Simply put, the higher your income the more you will pay.
For example, an Aussie on $150,000 a year who spends four nights a fortnight with their child may pay $1030 a month.
But someone on $50,000 might pay about $300 monthly.
On the flipside, if the primary carer of the child earns considerably more than the other parent, the paying parent (that is the person who is not the primary carer) will contribute even less.
And if you have the child 50 per cent of the time, you will still pay the other parent if your income is higher.
It is easy to understand the criticisms - and anger - directed towards our child support system.
Fathers' rights groups say it unfairly punishes men because they are more likely to be higher income earners and less likely to be their child's primary carer.
"A lot of people aren't happy with what they have to pay and they are being forced to pay for children ... that another person won't allow them to see," Lone Fathers Association of Australia president Barry Williams told me earlier this year.
"One of the big problems is when a father finds out the mother is working and receiving a cash payment and he tells the department, the staff there don't want to know about it.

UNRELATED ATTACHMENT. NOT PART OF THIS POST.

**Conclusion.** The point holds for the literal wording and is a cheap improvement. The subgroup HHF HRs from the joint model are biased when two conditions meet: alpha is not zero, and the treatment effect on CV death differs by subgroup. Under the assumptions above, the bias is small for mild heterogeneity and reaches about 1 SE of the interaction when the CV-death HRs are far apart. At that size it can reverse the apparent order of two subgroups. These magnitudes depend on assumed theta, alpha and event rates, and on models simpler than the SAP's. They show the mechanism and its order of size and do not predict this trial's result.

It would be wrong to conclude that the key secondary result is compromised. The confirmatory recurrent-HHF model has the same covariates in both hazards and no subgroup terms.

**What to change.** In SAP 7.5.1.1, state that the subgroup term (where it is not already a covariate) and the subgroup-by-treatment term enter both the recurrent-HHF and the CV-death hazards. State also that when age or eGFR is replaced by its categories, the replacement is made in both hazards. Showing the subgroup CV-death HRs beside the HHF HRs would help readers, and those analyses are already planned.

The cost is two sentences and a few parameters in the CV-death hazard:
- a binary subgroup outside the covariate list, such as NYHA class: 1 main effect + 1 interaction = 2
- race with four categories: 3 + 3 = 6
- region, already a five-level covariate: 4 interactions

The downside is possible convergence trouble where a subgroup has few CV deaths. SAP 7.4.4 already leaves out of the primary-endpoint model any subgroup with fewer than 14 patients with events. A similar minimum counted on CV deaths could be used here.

"They won't change his child support obligations, they won't check out the other person."
Meanwhile, the National Council of Single Mothers and Their Children CEO Terese Edwards says tens of thousands of women and their children are living well below the poverty line because they are being forced to foot the full cost of raising kids.
"Imagine the families who contend with child support debt in turn telling their landlord, the supermarket or any other institution that they'll get around to making a payment at some time," Ms Edwards said.
Regardless of why mothers and fathers end up living apart, it is vital that both do what is best for their children, including making sure their kids are financially supported.
Sadly, there will always be people who will find ways to shirk their responsibilities and this means there will always be innocent kids missing out on the basics, such as food and clothes.
This is why Australian policy makers must look to revamp the system to ensures children are always supported financially.
The first port of call could be tipping our hat to Sweden.
This is a country where child poverty is falling among single-parent families, based on significant reforms including stop-gap child support payments covered by the public purse and recouped by any means possible.
If deadbeat dads and miserly mums do not step up for Australia's children, our policy makers must. - NewsRegional
News Corp journalist Sherele Moody is the recipient of the 2018 BandT Women in Media Social Change Maker Award and has multiple Clarion and Walkley Our Watch journalism excellence awards for her work reducing violence against women and children. She is also the founder of The RED HEART Campaign and the creator of the Femicide Australia Map.